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Affiliate Marketing and Skimlinks: What Is It and How Could It Impact My Earned Backlinks?

In the world of Digital PR and Outreach, it’s not unusual for things to come along that can have quite a big impact on what we do, or are able to achieve day-to-day.

From Google’s no-follow link attributes to the rise of syndicated content, we’re always keeping an eye on changes in our industry; and we’re always looking for ways to continue to drive the best possible results for our clients, all in line with that natural evolution.

And the world of backlinks has evolved a lot, and we expect it will continue to do so; the links you may have earned in 2013 are vastly different from those you may achieve in 2023, not only in volume but in attribution.

What’s more, story placement competitor has never been higher, and journalist numbers have dwindled too. As we said, the world of backlinks is very different!

Educating our clients on how things have changed is something we take very seriously. We always see Digital PR and Outreach as being digital marketing services with quite high levels of client interaction and involvement and the clients that get the best results are usually the ones that are most invested in this. But they also typically come with high client expectations. This means that our contacts need to know what’s ‘normal’ versus what’s ‘expectational’ right now, and what they might expect ongoing.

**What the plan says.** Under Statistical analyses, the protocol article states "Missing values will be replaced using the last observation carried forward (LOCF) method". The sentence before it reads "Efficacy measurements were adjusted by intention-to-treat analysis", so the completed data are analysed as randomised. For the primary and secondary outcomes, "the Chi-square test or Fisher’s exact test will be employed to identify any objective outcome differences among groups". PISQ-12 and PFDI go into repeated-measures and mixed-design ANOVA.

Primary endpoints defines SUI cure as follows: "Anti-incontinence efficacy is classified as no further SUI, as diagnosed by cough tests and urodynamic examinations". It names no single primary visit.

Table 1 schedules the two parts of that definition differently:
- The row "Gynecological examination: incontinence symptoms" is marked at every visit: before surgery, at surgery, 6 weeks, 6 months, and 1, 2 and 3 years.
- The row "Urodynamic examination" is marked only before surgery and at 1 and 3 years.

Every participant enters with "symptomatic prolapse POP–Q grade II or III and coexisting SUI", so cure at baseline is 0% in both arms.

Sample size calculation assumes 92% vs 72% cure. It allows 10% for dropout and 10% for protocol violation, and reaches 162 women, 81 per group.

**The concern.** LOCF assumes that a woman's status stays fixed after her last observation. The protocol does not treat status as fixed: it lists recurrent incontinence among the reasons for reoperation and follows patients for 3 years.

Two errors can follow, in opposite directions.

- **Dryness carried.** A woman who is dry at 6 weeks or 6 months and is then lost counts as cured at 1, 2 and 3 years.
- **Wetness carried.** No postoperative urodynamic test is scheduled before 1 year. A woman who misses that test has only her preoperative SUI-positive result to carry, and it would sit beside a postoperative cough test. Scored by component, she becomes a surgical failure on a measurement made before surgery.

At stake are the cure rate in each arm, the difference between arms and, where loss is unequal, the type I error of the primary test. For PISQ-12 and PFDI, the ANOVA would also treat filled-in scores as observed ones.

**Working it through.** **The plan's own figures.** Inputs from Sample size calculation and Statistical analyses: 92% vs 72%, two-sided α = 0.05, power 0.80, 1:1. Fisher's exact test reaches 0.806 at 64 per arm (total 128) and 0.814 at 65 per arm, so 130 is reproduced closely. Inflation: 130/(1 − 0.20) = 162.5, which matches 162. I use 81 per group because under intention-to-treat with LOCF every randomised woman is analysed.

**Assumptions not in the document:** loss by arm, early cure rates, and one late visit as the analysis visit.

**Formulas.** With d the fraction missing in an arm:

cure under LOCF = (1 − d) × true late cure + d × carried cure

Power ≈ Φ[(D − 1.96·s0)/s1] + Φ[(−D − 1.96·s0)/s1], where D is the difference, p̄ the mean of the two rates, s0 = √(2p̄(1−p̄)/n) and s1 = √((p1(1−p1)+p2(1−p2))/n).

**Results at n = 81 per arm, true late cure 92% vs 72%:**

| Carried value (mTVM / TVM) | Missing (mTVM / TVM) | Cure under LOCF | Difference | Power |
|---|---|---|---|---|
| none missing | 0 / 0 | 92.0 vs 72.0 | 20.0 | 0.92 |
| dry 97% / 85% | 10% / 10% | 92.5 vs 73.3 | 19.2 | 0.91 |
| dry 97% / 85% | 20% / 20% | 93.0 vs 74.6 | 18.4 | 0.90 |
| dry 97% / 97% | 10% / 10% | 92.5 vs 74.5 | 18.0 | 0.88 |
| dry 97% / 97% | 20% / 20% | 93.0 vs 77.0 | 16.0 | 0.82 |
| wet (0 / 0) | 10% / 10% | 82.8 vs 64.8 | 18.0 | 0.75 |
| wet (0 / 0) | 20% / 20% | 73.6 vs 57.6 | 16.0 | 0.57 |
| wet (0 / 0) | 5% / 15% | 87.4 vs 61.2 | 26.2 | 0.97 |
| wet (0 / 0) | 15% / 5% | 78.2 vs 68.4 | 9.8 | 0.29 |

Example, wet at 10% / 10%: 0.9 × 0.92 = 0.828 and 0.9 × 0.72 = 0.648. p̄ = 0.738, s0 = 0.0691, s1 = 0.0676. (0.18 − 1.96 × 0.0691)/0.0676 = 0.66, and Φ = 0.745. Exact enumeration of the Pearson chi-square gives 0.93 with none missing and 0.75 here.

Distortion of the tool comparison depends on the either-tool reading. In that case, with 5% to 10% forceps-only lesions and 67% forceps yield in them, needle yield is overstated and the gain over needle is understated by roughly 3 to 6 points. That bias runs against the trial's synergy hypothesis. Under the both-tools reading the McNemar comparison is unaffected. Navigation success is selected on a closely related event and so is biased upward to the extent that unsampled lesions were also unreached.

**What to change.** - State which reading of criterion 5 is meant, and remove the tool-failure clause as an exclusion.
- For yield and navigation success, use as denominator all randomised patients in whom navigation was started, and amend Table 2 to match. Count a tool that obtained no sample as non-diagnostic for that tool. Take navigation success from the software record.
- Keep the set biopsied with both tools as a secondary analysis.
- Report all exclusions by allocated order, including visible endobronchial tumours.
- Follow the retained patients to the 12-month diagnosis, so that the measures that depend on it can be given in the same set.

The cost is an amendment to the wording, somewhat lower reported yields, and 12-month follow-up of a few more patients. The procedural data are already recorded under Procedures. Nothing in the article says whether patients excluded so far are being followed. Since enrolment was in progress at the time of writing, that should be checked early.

One such new change that we believe our current clients – and potential future clients – need to be aware of is the impact that some affiliate marketing networks and agreements can have on the ability to earn links from some key media domains in the future. This can impact any PR team, whether agency or in-house.

Read on to find out more!

Affiliate Marketing and its Relationship with Digital PR

Affiliate marketing isn’t new, and there has always been some synergy between this largely ‘paid’ tactic and ‘earned’ media, which is influenced by Digital PR efforts.

Why? Well, because often the sites that a brand is setting up affiliate agreements with, are also the same as the ones they might target with their PR content too. After all, these are news sites that are typically really relevant to your audience and your products.